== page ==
Cambodia has region’s fastest growth rate in human development

Mar 22, 2017

Phnom Penh — Across East Asia and the Pacific, Cambodia has shown the highest increase rate of Human Development Index (HDI) in 2015, showing that the country’s health, education and standard of living have improved from 1990 when its HDI was first measured.

From 1990 to 2015, Cambodia’s annual HDI growth rate of 1.84% has outpaced the average in East Asia and the Pacific, currently at 1.35%, making it among the top seven countries in the world with the fastest HDI growth rate.

These are the latest findings in the Global Human Development Report 2016, launched globally on 21 March in Sweden, and published annually by the United Nations Development Programme.

This year’s theme espouses “Human Development for Everyone,” responding to the report results that despite the significant improvements in the global average human development, the most marginalized people are still being left behind in global development priorities.

According to the report, Cambodia’s 2015 HDI value of 0.563 showed a 57% increase from 0.357 in 1990.

However, this still falls below the 0.631 average for countries in the medium human development group and below the 0.721 average for countries in East Asia and the Pacific.

The county’s HDI ranking in 2015 is 143 out of 188 countries, putting it at the medium human development group along with Lao People’s Democratic Republic with an HDI ranking of 138 and Myanmar at 145.

More than improvements in HDI, Cambodia has also shown progress in reducing poverty, when measured in multidimensional terms. Unlike income poverty, the Multi-Dimensional Poverty Index (MPI) takes into account deprivations in health, education and living standards, at the household level.  

Cambodia’s MPI decreased from 0.211 in 2011 to 0.150 in 2014 while the headcount ratio of people in multi-dimensional poverty declined from 46.8% to 33.8% within the same period.

From 1995 to 2015, Cambodia’s life expectancy at birth increased by 15.2 years, mean years of schooling increased by 2.0 years, its expected years of schooling increased by 4.2 years and its GNI per capita increased by about 277.9%.

With such notable gains, Cambodia still faces challenges in reducing poverty and inequality. There is still a need to ensure that human development is equitably distributed and that women in particular are included.

“We celebrate the gains that the country has achieved, but we are looking ahead at strategic ways in addressing the remaining challenges that impede human development,” says Nick Beresford, country director of UNDP in Cambodia.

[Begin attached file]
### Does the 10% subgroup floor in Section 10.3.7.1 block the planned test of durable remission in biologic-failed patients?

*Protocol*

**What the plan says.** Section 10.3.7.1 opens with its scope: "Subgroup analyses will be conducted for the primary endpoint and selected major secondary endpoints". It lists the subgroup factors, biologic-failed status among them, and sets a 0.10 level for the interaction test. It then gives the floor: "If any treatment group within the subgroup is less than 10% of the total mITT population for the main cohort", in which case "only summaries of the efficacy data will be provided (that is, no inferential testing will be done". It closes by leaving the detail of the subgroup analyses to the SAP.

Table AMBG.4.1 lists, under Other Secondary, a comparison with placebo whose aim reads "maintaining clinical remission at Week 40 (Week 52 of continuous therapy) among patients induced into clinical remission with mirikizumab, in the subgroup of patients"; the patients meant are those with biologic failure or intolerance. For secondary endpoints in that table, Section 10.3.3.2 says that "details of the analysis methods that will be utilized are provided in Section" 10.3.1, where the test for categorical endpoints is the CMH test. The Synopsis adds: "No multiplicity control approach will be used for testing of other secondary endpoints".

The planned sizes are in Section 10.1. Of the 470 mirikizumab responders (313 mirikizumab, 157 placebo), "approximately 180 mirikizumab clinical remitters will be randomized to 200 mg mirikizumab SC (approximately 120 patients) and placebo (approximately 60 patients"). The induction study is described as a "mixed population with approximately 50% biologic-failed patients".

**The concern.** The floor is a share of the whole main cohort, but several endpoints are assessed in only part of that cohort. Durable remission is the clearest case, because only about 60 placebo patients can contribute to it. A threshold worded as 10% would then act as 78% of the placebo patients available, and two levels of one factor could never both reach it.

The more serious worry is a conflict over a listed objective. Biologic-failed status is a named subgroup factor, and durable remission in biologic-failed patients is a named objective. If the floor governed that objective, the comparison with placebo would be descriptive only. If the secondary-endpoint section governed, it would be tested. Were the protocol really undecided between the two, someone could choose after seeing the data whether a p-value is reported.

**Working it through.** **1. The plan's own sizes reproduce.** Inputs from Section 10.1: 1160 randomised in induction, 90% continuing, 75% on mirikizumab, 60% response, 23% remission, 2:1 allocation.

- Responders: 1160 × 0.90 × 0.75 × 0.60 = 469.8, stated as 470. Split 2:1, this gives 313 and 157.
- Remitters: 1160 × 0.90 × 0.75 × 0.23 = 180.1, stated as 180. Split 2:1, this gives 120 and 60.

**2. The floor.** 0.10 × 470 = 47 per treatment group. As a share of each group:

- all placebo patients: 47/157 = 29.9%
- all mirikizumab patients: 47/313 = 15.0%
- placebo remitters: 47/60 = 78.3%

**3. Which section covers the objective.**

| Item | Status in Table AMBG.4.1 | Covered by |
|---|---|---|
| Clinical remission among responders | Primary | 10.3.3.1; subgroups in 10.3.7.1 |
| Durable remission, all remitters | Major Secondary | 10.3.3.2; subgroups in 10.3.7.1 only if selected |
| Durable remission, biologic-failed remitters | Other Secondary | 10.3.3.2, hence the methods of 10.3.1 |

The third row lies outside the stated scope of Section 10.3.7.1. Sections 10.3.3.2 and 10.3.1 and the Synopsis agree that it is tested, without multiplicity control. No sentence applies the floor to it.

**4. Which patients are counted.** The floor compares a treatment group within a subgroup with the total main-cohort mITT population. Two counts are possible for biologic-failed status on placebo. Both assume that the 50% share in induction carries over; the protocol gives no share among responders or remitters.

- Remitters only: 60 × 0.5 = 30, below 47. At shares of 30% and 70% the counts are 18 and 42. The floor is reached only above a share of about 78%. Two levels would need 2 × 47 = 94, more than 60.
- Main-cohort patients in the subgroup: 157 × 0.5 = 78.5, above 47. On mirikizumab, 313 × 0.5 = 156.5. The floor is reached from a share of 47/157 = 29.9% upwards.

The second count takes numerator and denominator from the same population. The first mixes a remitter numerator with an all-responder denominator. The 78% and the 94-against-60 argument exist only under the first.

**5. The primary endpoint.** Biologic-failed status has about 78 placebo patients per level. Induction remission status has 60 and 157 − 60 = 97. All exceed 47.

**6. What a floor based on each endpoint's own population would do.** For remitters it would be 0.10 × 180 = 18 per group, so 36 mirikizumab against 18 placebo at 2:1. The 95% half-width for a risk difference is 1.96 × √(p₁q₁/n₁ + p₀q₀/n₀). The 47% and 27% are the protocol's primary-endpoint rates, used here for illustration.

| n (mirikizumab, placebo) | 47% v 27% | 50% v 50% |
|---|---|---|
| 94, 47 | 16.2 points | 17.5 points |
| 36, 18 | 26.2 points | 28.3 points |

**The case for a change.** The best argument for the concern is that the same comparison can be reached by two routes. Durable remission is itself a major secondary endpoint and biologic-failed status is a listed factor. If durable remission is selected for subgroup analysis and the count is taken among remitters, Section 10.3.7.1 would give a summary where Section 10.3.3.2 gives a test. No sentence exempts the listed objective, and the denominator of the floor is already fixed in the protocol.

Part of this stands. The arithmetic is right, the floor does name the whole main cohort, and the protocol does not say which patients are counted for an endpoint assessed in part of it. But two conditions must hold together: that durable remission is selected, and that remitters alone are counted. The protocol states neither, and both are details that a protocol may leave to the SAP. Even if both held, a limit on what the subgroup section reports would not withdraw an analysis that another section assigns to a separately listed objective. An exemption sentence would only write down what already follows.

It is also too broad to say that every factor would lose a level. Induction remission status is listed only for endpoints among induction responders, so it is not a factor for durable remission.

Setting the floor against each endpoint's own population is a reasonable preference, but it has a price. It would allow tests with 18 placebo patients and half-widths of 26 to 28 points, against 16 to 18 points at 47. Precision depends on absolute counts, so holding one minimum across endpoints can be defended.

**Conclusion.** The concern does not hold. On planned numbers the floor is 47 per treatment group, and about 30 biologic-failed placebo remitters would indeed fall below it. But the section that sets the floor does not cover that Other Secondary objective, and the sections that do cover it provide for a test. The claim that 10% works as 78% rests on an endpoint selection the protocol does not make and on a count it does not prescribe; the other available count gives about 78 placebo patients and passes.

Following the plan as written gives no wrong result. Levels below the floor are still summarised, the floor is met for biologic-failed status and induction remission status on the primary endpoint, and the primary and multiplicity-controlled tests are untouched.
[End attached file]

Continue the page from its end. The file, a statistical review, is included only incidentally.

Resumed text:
“The crux of UNDP’s work in Cambodia is that no one gets left behind,” added Mr. Beresford. “We continue to support the Royal Government of Cambodia in achieving their Sustainable Development Goals.

“We want to ensure that over the years, more and more Cambodians experience significant changes in their well-being. And that human development truly is for everyone,” he said.

 

ABOUT THIS REPORT: The Human Development Report is an editorially independent publication of the United Nations Development Programme. For free downloads of the 2016 Human Development Report, plus additional reference materials on its indices, please visit: http://hdr.undp.org   

2016 Human Development Report  http://report.hdr.undp.org/

Full press package in all UN official languages http://hdr.undp.org/en/2016-report/press

Other key findings on Cambodia from the 2016 report:

1.       Even as individuals are already living above the income poverty line, they may still suffer deprivations in other aspects because poverty is not only measured in terms of lack of income.

1. 1.      Households can be considered multi-dimensionally poor when deprivations in health, education and living standards are factored in. While Cambodia’s income poverty headcount is at 13.5% of the population, the multidimensional poverty headcount is 31.6% higher than income poverty.

1.2.       Households in this category therefore experience further setbacks when socio-economic shocks occur such as illness or a decline in household income due to job loss, for instance. Apart from the lack of income to sustain daily needs, the multidimensionally poor are further deprived of the ability to access health care or keep their children in school, making it even more difficult for them to either bounce back or be lifted out of poverty.

2.         There is a need to reduce the gap between male and female achievements. Cambodia’s Gender Inequality Index (GII) or the loss in human development due to inequality between female and male achievements in reproductive health, empowerment and economic activity, ranks the country 112 out of 159 countries measured for this index.

2.1.         When it comes to educational attainment, the ratio between female to male is roughly 1:2, where only 13.2% of adult women have reached at least secondary education compared to 26.1% of their male counterparts. Meanwhile, the rate of female participation in the labour market is lower at 75.5% compared to 86.7% among men.

2.2.       Cambodia’s adolescent birth rate is almost twice as high as the average among countries in East Asia and the Pacific — 51.6 births per 1,000 women of ages 15-19, and 23.1 births per 1,000 women, respectively. In addition, for every 100,000 live births, 161 women in Cambodia die from pregnancy related causes, slightly lower than Lao PDR’s (197) and Myanmar’s (178).

3.    On a positive note, Cambodia’s share of female parliamentarians (19%) is nearly at par with the average in East Asia and the Pacific (19.6%) and close to the global average (22%).

 

 

UNDP Cambodia Contact:

Lang Sok
Communications Analyst
Communications.kh@undp.org

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